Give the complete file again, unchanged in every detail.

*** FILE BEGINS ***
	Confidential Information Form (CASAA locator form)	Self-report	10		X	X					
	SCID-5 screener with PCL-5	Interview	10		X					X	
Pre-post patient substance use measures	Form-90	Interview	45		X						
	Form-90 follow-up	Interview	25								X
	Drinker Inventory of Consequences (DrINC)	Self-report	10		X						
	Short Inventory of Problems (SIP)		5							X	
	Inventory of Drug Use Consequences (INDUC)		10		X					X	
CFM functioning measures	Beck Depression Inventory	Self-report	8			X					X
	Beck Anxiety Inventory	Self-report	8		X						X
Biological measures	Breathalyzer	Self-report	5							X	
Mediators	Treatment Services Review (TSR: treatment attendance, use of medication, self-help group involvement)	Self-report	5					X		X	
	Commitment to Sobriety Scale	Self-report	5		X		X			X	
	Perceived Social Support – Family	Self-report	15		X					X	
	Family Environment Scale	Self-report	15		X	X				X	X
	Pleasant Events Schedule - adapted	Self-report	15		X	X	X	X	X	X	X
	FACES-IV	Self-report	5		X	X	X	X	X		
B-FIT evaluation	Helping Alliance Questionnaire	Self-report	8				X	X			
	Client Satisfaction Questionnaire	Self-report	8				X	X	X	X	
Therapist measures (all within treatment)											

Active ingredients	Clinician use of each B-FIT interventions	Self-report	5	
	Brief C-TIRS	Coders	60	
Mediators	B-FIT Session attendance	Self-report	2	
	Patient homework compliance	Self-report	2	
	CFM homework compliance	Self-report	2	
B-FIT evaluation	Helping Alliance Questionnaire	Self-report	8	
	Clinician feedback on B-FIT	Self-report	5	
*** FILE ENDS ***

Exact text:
	Confidential Information Form (CASAA locator form)	Self-report	10		X	X					
	SCID-5 screener with PCL-5	Interview	10		X					X	
Pre-post patient substance use measures	Form-90	Interview	45		X						
	Form-90 follow-up	Interview	25								X
	Drinker Inventory of Consequences (DrINC)	Self-report	10		X						
	Short Inventory of Problems (SIP)		5							X	
	Inventory of Drug Use Consequences (INDUC)		10		X					X	
CFM functioning measures	Beck Depression Inventory	Self-report	8			X					X
	Beck Anxiety Inventory	Self-report	8		X						X
Biological measures	Breathalyzer	Self-report	5							X	
Mediators	Treatment Services Review (TSR: treatment attendance, use of medication, self-help group involvement)	Self-report	5					X		X	
	Commitment to Sobriety Scale	Self-report	5		X		X			X	
	Perceived Social Support – Family	Self-report	15		X					X	
	Family Environment Scale	Self-report	15		X	X				X	X
	Pleasant Events Schedule - adapted	Self-report	15		X	X	X	X	X	X	X
	FACES-IV	Self-report	5		X	X	X	X	X		
B-FIT evaluation	Helping Alliance Questionnaire	Self-report	8				X	X			
	Client Satisfaction Questionnaire	Self-report	8				X	X	X	X	
Therapist measures (all within treatment)											

Active ingredients	Clinician use of each B-FIT interventions	Self-report	5	
	Brief C-TIRS	Coders	60	
Mediators	B-FIT Session attendance	Self-report	2	
	Patient homework compliance	Self-report	2	
	CFM homework compliance	Self-report	2	
B-FIT evaluation	Helping Alliance Questionnaire	Self-report	8	
	Clinician feedback on B-FIT	Self-report	5	